CAN you protect yourself in the event of a shark attack?
There is no short answer to this question according to long-time surfers, surf lifesavers and a marine biologist who had their say on how, and if, surfers can adopt strategies to defend themselves during a shark attack.
As highlighted by a lucky Byron Bay surfer's brush with a 2.8m white shark on Monday, shark spotters can't watch over all of our beaches 24/7.
Defending yourself against the brute strength of a shark is no easy task, and few swimmers have survived to tell the terrifying tale.
Knowing the psychology behind the sharks involved in these attacks can provide a solid grounding about what you may come up against.
Southern Cross University marine biologist Daniel Bucher said the majority of sharks encountered on local beaches had been sub-adult or juvenile white sharks transitioning from feeding on fish to feeding on larger animals.
He said in recent times most sharks had preyed on unsuspecting surfers from behind. The initial lunge at the surfer has been preceded by the animal circling for a distance to gauge whether or not to attack.
"If you see it coming, and that's a big if, then offence can be the best defence, they are still in that unsure state of mind and if you can do anything to convince them to leave you alone then that's the way to go," Dr Bucher said.
"You're telling the shark 'hey, I am not just some injured animal lolling on the surface, I am very much alive and I am potentially dangerous myself'."
Punching and kicking a shark in its head, Dr Bucher, said might cause it to recoil during an attack due to sensory organisms on their heads.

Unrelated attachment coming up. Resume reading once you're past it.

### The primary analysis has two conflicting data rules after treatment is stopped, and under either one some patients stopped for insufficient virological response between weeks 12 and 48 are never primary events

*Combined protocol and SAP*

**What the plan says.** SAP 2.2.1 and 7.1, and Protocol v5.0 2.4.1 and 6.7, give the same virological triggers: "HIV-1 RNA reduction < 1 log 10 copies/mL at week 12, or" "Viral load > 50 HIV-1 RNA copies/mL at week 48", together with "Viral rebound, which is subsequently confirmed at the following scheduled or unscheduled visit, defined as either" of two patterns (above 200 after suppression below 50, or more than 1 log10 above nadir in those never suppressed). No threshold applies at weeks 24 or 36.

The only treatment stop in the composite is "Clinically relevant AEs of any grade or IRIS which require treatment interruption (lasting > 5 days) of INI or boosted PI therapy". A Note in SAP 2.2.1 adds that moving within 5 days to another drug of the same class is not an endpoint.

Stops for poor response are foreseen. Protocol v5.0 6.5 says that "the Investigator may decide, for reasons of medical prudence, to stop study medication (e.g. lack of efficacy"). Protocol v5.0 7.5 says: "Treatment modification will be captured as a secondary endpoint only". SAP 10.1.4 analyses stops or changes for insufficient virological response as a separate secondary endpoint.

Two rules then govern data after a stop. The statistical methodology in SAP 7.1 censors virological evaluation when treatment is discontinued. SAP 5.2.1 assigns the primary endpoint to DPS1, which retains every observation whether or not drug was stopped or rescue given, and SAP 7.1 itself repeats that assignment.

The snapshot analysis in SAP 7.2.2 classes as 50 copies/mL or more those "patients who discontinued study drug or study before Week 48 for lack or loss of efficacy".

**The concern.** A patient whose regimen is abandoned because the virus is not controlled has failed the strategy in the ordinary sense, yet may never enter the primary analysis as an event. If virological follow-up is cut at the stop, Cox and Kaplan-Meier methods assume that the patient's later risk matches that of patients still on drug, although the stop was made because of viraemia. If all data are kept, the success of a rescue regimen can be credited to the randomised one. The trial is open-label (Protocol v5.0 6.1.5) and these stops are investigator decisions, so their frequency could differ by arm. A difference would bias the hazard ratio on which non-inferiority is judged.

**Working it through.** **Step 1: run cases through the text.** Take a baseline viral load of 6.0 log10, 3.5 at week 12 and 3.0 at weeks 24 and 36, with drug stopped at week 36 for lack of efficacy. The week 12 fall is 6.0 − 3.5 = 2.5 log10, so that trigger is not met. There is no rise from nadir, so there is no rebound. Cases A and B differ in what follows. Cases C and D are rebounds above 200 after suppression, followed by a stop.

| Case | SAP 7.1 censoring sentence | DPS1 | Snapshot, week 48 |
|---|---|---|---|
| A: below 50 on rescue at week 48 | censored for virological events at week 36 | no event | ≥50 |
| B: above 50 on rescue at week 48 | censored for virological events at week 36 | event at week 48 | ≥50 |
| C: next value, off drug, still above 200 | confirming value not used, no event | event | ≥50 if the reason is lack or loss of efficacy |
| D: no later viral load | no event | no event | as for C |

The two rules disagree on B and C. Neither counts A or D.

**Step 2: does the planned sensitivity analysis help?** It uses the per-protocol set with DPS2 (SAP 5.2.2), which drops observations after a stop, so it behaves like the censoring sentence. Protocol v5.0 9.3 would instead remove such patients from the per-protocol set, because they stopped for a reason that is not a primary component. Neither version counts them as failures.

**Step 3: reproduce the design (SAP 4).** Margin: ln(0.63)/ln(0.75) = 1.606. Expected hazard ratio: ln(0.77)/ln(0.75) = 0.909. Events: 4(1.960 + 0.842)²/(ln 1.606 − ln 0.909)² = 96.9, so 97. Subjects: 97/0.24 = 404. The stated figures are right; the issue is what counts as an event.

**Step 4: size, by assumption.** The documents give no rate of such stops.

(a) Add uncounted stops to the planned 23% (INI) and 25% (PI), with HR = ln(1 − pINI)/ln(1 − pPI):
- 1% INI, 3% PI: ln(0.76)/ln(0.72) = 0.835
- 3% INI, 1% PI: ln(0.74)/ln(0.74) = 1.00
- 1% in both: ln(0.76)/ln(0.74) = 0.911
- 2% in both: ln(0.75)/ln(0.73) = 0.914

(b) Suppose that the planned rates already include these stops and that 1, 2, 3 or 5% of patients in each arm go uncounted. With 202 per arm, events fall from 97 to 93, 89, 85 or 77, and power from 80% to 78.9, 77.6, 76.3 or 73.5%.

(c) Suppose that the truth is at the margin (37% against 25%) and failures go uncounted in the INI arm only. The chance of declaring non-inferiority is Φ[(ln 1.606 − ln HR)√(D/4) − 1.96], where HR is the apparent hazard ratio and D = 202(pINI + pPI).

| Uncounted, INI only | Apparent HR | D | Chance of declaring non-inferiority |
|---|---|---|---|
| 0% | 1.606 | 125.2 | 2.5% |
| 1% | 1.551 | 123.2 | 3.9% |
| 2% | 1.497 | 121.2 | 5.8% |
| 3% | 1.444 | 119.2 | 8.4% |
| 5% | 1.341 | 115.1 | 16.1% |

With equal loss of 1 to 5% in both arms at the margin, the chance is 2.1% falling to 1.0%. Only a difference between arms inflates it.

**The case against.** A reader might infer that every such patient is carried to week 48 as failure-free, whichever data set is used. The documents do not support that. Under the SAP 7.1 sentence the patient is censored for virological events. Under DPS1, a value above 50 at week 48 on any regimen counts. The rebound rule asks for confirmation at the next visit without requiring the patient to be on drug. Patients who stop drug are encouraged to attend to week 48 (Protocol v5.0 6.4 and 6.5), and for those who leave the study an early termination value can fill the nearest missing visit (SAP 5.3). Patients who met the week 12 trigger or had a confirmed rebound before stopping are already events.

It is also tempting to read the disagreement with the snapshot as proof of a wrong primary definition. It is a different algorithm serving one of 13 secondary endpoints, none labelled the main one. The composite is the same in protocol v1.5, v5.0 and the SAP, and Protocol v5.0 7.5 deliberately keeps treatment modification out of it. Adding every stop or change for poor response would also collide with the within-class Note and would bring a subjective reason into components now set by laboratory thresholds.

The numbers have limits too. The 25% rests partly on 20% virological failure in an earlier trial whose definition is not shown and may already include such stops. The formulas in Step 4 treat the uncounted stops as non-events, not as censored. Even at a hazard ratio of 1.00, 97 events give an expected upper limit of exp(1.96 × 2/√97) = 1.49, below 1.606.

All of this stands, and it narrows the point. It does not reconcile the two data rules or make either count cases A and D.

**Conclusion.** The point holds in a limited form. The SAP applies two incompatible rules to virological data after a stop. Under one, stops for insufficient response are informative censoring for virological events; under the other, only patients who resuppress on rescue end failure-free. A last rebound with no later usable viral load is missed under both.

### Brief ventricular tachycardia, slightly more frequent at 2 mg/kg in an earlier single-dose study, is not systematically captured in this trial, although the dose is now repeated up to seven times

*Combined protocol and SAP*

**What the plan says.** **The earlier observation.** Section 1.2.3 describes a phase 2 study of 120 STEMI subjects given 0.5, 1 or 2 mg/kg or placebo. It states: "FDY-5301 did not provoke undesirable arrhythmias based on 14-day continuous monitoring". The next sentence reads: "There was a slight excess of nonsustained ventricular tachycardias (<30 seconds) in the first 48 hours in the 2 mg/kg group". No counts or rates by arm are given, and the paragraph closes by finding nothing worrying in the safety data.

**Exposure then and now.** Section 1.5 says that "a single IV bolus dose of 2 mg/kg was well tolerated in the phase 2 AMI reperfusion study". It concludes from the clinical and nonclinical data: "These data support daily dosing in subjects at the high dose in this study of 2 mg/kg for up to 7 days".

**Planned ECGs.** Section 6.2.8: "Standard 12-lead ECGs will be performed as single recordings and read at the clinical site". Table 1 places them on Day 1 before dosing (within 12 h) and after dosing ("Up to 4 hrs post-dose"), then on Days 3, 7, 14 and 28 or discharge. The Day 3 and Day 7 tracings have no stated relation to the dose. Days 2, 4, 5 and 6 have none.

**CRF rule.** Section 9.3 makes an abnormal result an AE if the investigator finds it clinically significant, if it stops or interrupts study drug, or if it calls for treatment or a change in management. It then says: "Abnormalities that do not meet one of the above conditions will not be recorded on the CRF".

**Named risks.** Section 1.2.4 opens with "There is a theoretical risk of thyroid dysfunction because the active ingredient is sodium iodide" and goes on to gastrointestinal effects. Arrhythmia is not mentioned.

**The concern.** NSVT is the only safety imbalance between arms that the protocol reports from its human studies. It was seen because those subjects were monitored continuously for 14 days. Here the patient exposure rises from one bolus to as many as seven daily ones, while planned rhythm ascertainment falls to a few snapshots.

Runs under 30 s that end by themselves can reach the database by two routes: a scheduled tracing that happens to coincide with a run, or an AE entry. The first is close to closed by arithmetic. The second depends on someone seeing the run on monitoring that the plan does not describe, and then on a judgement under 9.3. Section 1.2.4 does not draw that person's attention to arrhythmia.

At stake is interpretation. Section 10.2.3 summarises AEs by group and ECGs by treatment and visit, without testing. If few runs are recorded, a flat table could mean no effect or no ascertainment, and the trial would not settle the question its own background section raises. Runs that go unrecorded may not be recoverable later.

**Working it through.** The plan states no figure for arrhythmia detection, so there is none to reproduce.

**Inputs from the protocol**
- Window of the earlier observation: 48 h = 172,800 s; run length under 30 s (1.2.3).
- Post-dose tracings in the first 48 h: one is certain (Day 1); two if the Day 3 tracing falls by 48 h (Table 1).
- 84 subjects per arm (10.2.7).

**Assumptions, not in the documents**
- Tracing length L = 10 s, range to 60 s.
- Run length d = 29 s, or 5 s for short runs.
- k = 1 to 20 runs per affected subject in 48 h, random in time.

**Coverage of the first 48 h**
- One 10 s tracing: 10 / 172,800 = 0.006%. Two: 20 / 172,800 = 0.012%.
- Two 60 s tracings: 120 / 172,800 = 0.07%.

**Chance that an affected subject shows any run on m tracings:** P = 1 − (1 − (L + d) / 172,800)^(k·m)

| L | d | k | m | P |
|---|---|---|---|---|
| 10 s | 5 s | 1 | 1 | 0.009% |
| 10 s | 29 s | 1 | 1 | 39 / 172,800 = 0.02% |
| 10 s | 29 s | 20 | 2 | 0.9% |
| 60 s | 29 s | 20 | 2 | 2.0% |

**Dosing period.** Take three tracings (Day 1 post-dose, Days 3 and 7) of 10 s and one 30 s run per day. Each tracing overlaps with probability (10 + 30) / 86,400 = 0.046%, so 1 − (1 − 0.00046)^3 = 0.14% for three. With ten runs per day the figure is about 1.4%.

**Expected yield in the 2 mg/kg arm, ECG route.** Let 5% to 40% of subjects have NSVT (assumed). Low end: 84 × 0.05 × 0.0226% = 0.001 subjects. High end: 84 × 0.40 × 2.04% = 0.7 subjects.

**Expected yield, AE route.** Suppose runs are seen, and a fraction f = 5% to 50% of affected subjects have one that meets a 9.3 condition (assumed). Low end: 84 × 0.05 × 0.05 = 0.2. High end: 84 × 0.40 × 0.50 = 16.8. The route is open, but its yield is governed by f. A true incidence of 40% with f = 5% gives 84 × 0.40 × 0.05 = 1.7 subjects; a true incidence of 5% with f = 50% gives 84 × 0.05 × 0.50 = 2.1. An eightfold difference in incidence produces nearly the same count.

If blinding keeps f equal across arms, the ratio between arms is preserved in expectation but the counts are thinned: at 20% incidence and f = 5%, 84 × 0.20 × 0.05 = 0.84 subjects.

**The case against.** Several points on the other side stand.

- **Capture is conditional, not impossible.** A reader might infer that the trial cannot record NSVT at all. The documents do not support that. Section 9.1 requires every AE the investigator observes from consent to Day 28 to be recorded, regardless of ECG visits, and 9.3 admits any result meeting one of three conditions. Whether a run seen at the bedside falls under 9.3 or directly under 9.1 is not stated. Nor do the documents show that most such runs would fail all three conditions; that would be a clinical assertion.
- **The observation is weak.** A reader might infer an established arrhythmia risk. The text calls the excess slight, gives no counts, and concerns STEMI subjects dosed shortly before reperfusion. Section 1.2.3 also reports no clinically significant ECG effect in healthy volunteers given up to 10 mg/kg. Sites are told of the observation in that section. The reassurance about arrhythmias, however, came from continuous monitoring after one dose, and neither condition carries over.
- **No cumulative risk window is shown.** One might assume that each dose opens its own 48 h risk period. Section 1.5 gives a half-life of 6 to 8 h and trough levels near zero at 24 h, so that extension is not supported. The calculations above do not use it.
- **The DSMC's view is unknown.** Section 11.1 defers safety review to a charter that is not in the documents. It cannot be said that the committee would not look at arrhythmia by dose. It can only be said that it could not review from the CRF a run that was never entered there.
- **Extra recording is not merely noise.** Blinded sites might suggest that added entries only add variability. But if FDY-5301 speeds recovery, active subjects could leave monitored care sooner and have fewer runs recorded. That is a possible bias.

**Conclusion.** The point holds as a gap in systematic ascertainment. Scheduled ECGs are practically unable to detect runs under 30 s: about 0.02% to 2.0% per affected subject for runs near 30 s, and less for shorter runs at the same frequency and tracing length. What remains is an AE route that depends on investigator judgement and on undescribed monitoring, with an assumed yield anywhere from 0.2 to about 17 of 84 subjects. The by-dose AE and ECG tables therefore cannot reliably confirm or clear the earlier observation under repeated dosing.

"We aren't sure how much a punch on the nose would feel to them but certainly I think it is just that aggression you can bring to the situation to make it think twice and give yourself an opportunity to get out of that danger zone," Dr Bucher said.
Le-Ba Boardriders president Don Munro said sadly most surfers don't have the opportunity to fight back, citing the ferocious and sudden shark attack that killed Japanese surfer Tadashi Nakahara at Shelly Beach, Ballina, in February last year.
He said "it's hard to say what to do" until you are faced with a shark in the water.
"It (the attacks) has put an edge on guys surfing but surfers are a resilient bunch," Mr Munro said.
"Do whatever you need to do, if you are in a position, to fend off the shark."
Following the spike in shark attacks in the past two years, Dr Bucher said it was important to be mentally prepared for the possibility of an attack.
"It is worth thinking about and assessing the conditions and deciding whether you think the risk is heightened because of the conditions," he said.
Avoiding surfing after heavy rain, especially around river mouths, was highly recommended by Dr Bucher.
"After heavy rain we know that sharks will hang around river mouths looking for dead animals and anything else that might of washed out with the heavy flow from the river and that's not a good time to be surfing near river mouths," he said.
The time of day doesn't play a major role in determining when a shark will strike, according to Dr Bucher, who said attacks mostly depended on the mood of the shark.
"If you look at the statistics of shark attacks in New South Wales, the peak time is actually from about noon to 6pm. It's actually when most people are in the water rather than when most sharks are active," he said.
Lennox Head Alstonville Surf Life-Saving Club's junior activities coordinator Sam Miller said lessons taught to nippers about vigilance in the ocean should be applied by surfers and other ocean-users.
Ms Miller said signals sharks may be lurking nearby include large flocks of seabirds congregating on the water or baitballs, which look like large black shadows.